Most folks I know who have placed their relatives in care facilities continue to visit and are active with their relatives. This eases the transition in every way.

So, I am praying for my little lady. I know her family will continue to embrace her and help her transition to be a smooth one. It  was my honor to be able to care for her during this time.

We have a dog who can climb the fence. Seriously, a chain link fence! So, last night, my husband and I began working on a new fence for her. As we worked, sharing the drill and putting these little clamp thingies to connect the fencing, I found myself occasionally getting frustrated with my husband’s directions. Sometimes, he just was not clear enough for me to understand what he wanted me to do.

As I stood holding the fencing close enough for him to put those little clamps on them, I began thinking it is kinda like dealing with God. I can only speak for myself, but you know, there are times that God wants to tell me something or lead me to something and I get frustrated because I can’t understand what He is telling me. Sometimes, He just doesn’t seem clear enough to me. Does that ever happen to you? I want to put a trumpet up to my ear and say, “Eh? What’dya say?”

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So, while  my husband was giving  me instructions, I decided I’d just be still and try to listen harder to what he was trying to explain to me. To my surprise, I didn’t get mad, huff and puff at his direction or stomp off and say, “You do it, I have no idea what you are talking about.” I did, however, tell him I had no idea what he was saying, so could he explain it to me in a way I could understand. (Mind you, I’m not too handy with tools and building things and such as that). And he did. When I was able to understand, I was able to follow his direction.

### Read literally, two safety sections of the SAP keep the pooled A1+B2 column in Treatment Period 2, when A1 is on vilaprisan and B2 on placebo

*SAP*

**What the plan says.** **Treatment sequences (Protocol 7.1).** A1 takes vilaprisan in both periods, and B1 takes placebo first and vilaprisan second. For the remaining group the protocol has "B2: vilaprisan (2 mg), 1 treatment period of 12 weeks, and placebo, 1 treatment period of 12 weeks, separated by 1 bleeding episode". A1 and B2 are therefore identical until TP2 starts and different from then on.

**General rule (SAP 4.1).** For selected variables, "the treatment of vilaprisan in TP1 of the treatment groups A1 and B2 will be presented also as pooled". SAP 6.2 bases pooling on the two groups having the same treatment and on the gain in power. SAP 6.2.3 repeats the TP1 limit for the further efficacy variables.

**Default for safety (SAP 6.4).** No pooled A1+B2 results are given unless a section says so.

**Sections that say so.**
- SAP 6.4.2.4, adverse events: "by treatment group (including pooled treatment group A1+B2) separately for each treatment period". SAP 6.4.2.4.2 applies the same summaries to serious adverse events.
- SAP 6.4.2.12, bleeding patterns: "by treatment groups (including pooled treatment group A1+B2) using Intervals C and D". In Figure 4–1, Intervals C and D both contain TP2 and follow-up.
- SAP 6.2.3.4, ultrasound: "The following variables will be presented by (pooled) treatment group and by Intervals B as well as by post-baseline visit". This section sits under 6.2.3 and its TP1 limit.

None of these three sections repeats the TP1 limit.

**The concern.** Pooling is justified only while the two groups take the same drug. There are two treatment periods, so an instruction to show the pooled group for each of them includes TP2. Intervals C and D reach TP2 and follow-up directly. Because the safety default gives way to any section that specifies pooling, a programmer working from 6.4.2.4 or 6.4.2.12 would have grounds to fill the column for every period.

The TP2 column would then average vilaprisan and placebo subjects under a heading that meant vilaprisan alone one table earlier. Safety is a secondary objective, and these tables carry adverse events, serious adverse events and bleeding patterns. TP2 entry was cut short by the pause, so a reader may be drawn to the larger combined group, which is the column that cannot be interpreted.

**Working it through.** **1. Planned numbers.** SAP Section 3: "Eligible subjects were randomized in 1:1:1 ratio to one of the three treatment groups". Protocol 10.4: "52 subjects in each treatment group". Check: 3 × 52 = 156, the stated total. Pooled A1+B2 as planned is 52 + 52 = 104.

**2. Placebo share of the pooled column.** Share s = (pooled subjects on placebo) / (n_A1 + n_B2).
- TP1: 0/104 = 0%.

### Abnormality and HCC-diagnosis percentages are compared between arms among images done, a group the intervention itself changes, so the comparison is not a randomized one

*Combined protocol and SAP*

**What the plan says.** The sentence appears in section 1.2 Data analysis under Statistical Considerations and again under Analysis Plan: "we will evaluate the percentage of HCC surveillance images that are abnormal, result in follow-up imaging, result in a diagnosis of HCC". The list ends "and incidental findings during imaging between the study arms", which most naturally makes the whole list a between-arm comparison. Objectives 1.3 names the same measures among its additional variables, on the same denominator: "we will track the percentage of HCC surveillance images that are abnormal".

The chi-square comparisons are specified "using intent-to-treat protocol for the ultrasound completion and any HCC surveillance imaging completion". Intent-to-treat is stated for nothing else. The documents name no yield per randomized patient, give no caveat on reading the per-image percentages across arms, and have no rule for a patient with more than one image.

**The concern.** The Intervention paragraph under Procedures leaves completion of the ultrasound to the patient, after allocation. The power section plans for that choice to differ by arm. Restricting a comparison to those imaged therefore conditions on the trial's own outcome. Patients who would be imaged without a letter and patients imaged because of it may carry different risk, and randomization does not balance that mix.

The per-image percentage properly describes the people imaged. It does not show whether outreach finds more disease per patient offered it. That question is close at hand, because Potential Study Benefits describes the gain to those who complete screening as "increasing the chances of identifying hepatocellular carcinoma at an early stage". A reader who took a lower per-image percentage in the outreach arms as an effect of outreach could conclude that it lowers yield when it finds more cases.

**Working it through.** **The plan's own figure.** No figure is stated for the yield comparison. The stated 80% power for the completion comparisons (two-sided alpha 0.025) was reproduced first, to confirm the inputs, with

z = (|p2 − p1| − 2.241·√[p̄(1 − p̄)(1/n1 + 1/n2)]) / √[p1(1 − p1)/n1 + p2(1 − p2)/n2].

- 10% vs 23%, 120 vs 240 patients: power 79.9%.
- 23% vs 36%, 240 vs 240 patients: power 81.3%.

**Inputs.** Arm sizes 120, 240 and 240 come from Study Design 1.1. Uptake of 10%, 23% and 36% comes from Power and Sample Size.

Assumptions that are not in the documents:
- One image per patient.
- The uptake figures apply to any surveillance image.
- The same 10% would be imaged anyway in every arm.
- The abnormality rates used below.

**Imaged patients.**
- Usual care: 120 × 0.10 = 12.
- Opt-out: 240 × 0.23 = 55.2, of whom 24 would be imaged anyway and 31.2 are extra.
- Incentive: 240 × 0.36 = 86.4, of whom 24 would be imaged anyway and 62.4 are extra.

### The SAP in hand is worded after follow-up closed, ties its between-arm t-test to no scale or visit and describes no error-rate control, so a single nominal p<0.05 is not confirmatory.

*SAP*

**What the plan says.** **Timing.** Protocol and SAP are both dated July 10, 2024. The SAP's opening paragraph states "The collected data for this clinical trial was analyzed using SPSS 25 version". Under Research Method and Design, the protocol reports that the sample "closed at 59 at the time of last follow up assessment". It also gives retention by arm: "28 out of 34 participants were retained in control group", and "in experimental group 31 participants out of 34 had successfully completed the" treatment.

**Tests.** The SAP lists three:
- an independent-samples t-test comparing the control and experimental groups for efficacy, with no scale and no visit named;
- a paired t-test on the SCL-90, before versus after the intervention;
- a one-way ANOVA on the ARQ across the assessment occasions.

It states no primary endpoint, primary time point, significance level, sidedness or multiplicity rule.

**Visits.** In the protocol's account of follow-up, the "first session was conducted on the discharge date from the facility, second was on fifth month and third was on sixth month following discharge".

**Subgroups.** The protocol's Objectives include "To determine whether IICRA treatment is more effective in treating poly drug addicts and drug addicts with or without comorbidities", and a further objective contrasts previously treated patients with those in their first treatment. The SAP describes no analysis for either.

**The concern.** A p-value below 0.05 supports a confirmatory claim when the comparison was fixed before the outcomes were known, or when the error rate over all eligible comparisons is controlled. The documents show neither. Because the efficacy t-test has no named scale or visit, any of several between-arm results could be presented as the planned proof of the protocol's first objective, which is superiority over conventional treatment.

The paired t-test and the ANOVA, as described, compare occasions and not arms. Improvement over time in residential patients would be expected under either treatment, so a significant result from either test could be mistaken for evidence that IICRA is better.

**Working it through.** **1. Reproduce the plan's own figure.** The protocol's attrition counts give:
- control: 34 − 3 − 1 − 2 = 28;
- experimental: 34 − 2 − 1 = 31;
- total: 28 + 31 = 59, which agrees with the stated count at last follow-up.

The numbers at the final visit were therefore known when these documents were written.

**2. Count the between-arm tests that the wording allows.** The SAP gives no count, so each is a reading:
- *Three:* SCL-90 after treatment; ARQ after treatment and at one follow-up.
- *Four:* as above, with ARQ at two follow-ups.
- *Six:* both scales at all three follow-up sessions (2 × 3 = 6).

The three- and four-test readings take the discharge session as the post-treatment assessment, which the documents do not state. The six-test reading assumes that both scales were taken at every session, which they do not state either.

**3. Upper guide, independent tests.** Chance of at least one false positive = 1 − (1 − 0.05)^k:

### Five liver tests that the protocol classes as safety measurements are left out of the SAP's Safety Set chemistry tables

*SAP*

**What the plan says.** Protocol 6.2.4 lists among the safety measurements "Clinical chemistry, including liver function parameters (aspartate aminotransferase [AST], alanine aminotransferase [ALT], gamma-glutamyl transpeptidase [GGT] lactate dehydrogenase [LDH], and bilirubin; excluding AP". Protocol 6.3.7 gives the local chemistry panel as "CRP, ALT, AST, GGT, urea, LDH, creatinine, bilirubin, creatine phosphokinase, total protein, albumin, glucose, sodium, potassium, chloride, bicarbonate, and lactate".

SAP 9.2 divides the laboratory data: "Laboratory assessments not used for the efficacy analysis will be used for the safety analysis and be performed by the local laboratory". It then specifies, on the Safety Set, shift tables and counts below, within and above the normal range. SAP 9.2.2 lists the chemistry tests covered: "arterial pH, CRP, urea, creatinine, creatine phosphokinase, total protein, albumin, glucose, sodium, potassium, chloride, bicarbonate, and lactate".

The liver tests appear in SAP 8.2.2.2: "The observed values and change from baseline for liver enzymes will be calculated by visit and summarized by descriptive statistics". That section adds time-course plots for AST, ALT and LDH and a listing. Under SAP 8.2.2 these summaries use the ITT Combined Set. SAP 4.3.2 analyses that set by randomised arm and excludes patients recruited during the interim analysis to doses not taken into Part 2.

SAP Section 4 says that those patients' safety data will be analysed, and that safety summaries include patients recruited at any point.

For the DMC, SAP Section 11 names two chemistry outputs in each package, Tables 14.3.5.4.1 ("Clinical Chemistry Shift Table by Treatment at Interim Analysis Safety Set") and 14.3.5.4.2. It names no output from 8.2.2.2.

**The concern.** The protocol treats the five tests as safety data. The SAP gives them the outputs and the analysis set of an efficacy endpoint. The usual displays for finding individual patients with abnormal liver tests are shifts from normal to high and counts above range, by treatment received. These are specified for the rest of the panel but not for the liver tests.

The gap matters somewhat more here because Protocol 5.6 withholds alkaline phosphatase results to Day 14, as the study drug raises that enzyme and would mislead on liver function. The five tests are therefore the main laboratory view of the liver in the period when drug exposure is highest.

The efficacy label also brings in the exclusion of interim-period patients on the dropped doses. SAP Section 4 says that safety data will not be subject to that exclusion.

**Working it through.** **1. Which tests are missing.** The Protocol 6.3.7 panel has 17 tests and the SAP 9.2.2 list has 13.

And so it is with God. Instead of huffing and puffing, shaking a fist at Him, yelling all the while, I think I’ll try to just be still. I think I’ll try calmly telling Him I don’t understand what He wants me to do and could He tell me in a way that I would have no problem knowing exactly what He means. It helps to calm in any situation to avoid “brain junk.” You know  “brain junk”. It’s the stuff that jumbles up your thinking. So, next time I hear God knocking, I’ll calm my mind and let Him do the talking. I’ll  just sit and do the listening. In that way, I know I’ll be able to follow His direction.